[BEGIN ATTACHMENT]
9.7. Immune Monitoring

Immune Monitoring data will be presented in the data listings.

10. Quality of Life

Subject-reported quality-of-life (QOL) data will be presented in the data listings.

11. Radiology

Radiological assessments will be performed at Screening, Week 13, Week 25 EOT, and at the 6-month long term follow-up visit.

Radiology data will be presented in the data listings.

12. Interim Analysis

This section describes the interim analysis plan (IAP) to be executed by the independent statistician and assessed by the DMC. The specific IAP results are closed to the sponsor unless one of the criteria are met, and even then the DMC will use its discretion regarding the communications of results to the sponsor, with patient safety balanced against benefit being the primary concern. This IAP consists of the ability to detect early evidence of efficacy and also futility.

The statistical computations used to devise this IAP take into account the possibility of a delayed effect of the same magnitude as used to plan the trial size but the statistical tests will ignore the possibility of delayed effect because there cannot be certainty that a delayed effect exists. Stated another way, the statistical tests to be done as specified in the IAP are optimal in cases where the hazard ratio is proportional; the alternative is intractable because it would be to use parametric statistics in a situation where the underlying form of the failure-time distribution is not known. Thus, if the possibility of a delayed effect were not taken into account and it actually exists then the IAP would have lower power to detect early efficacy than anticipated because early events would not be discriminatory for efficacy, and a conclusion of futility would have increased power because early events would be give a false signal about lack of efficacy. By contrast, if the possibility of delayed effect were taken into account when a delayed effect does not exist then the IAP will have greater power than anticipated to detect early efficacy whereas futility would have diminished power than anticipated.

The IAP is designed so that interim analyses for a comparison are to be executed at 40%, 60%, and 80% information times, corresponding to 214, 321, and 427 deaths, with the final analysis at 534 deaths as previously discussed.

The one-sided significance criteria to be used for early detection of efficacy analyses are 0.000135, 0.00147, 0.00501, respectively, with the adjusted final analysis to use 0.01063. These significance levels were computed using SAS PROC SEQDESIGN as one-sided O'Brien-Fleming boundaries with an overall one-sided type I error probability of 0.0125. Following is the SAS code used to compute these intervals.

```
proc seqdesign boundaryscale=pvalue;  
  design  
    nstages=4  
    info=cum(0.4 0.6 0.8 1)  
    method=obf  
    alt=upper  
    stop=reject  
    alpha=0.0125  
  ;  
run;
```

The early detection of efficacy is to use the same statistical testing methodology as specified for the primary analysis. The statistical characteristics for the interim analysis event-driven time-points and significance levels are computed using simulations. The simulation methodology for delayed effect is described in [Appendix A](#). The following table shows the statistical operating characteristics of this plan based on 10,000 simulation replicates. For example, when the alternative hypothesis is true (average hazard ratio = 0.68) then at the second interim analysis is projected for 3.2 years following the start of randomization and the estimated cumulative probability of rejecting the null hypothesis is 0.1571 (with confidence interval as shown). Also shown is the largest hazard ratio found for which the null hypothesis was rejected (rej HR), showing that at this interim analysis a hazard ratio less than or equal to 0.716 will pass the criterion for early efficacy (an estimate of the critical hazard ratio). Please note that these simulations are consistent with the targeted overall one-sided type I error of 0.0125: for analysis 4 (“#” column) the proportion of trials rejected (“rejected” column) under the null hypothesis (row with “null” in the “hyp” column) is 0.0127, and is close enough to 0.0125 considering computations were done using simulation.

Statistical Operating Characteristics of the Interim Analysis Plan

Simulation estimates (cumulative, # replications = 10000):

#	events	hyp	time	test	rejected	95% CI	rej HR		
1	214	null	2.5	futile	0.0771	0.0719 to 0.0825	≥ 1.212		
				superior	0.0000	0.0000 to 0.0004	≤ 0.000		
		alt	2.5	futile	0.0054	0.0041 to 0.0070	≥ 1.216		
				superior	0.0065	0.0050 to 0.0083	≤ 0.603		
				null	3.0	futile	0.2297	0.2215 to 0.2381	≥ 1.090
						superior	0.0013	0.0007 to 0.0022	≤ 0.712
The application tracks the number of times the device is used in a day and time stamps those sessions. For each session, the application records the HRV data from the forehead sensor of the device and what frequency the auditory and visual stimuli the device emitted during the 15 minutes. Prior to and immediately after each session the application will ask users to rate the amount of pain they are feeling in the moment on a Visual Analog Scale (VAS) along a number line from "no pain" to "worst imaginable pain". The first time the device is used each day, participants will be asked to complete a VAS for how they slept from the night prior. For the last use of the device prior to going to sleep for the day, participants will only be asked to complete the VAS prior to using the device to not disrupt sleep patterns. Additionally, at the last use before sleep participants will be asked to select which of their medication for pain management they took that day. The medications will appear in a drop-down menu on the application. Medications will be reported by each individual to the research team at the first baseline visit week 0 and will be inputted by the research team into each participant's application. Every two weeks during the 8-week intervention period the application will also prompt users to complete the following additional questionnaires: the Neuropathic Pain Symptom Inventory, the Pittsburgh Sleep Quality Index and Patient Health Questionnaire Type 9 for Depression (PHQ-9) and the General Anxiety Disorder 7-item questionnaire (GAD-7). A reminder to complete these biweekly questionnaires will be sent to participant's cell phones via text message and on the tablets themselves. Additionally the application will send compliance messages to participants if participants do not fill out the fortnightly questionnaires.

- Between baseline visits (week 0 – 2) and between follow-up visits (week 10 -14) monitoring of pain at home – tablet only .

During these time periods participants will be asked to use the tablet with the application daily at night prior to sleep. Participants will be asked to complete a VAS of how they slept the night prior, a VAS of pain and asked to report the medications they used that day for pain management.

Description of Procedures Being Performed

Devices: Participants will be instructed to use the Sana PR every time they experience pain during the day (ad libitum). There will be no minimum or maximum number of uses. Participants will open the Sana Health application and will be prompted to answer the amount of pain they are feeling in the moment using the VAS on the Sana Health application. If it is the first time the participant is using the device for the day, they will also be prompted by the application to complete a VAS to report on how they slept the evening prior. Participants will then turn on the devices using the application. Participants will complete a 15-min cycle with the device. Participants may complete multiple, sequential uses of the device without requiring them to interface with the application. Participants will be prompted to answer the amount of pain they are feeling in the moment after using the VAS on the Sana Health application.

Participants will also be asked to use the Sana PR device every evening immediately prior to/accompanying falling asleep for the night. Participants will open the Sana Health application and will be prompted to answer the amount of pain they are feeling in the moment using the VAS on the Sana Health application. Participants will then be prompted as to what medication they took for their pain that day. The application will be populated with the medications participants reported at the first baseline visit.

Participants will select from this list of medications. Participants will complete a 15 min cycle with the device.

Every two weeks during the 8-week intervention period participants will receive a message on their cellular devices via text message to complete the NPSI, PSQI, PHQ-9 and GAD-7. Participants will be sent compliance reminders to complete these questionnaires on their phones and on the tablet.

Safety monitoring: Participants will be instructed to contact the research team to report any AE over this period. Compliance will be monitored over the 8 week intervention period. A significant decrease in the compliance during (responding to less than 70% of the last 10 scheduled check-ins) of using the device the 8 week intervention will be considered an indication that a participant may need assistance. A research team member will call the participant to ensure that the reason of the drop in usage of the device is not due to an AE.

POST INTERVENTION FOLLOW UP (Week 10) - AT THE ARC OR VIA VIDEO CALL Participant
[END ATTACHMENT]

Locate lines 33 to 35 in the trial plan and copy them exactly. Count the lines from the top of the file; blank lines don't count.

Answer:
				null	3.0	futile	0.2297	0.2215 to 0.2381	≥ 1.090
						superior	0.0013	0.0007 to 0.0022	≤ 0.712
The application tracks the number of times the device is used in a day and time stamps those sessions. For each session, the application records the HRV data from the forehead sensor of the device and what frequency the auditory and visual stimuli the device emitted during the 15 minutes. Prior to and immediately after each session the application will ask users to rate the amount of pain they are feeling in the moment on a Visual Analog Scale (VAS) along a number line from "no pain" to "worst imaginable pain". The first time the device is used each day, participants will be asked to complete a VAS for how they slept from the night prior. For the last use of the device prior to going to sleep for the day, participants will only be asked to complete the VAS prior to using the device to not disrupt sleep patterns. Additionally, at the last use before sleep participants will be asked to select which of their medication for pain management they took that day. The medications will appear in a drop-down menu on the application. Medications will be reported by each individual to the research team at the first baseline visit week 0 and will be inputted by the research team into each participant's application. Every two weeks during the 8-week intervention period the application will also prompt users to complete the following additional questionnaires: the Neuropathic Pain Symptom Inventory, the Pittsburgh Sleep Quality Index and Patient Health Questionnaire Type 9 for Depression (PHQ-9) and the General Anxiety Disorder 7-item questionnaire (GAD-7). A reminder to complete these biweekly questionnaires will be sent to participant's cell phones via text message and on the tablets themselves. Additionally the application will send compliance messages to participants if participants do not fill out the fortnightly questionnaires.